Star-Telegram editorial on this subject. http://www.star-tele...er-weakens.html
This seems to be consistent with the S-T previous opinions on the topic and mirrors the editorial they published when Arlington rejected permanent restrictions a few years ago.
I was at the meeting Tuesday. There were a lot of figures tossed around during the discussion that didn't have any documentation to go with them. The one that sat me up in my chair was from councilman Espino, he said that since 1999 water use had declined by 23%. I don't know if that is true, but if it is, think of how many people have moved here since then and we still had a decline in usage? To me, it was even stranger that, after making that statement, he said we need to implement this plan now.
The biggest problem with this new regulation is the draconian enforcement section. I think that is what the 5 council people that voted for the postponement were most concerned about. The city can invite themselves onto your property to inspect your sprinklers. Councilman Zimmerman didn't like having neighbors turning in neighbors. The big question was who will enforce these measures? It was said code enforcement doesn't have enough people to do it. Will the police take on this responsibility?
City staff was asked about making some changes to the enforcement section, but the staff seemed to be against that. The mayor wanted to pass the ordinance and deal with the enforcement part after the fact. There was mention of a report that has to be filed with the state by May 1 and that is why some see a sense of urgency to get this done. Even if they had passed this Tuesday, on Wednesday the same twice a week restrictions we have been under for almost the last year would still be in effect. The only difference would be more opportunities for bigger fines. As far as watering goes, as long as we are in the stage 1 restrictions, this won't generate any more conservation than we are doing now. In fact I expect we may go to stage 2 if rain keeps up the way it has. Send the report to the state and tell them you are continuing the same plan for the time being.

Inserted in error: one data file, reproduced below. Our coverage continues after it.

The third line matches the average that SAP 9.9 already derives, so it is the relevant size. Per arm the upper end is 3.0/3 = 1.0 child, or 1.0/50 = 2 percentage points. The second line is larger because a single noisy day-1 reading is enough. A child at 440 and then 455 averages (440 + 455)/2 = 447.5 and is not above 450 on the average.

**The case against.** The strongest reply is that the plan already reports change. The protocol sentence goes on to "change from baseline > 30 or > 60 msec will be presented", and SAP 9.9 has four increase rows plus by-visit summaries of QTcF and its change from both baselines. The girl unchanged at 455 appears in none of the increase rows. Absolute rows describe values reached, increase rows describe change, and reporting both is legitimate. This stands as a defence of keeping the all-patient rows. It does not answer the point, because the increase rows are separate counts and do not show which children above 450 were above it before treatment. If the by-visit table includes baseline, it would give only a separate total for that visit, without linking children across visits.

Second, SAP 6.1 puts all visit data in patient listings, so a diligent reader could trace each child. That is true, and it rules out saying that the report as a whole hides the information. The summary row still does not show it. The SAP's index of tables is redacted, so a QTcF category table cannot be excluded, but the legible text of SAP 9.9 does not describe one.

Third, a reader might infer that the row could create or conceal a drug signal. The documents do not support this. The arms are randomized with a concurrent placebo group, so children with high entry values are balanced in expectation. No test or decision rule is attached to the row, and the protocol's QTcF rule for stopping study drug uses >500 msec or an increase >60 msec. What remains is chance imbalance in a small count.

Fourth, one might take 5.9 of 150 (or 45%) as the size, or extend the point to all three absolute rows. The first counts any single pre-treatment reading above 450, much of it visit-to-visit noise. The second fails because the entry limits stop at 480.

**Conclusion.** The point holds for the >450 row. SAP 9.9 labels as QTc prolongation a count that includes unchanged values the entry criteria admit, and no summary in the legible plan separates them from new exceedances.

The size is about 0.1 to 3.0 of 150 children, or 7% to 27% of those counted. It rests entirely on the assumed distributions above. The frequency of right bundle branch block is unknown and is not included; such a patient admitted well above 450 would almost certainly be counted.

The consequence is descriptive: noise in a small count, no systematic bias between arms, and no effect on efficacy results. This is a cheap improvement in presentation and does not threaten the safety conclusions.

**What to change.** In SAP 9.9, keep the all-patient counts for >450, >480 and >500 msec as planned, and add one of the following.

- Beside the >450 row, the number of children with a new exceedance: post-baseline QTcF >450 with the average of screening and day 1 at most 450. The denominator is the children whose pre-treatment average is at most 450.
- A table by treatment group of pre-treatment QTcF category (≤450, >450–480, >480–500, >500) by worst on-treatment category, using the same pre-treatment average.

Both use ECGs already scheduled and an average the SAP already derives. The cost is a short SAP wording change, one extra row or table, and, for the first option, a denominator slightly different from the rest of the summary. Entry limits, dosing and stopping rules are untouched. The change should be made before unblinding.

Mention was made of all the people coming here in the next 40 years and the need to save water so allow TRWD to put off expensive infrastructure improvements and developing new sources of water and storage. My experience is that anything you build today is going to cost less than in 10 or 20 years. If it takes 20 years to permit and build a highway I'm sure it takes that long to build a new reservoir. There isn't any time left to put off new infrastructure.
It was pointed out that places that had enacted restrictions are in worse shape than we are. Councilwomen Bivens said San Antonio and gone to restrictions back in the 80's and were not any better off now. Maybe the folks in charge of developing infrastructure thought year round restrictions bought them some time and they didn't feel any urgency on their part.
I say send this back to staff, fix the enforcement section, take a look at the Woodard Plan, make it more about saving water than punishing citizens and building an enforcement infrastructure. Bring it up again when that is done. There isn't an urgent need to change anything while we are under stage 1 or 2.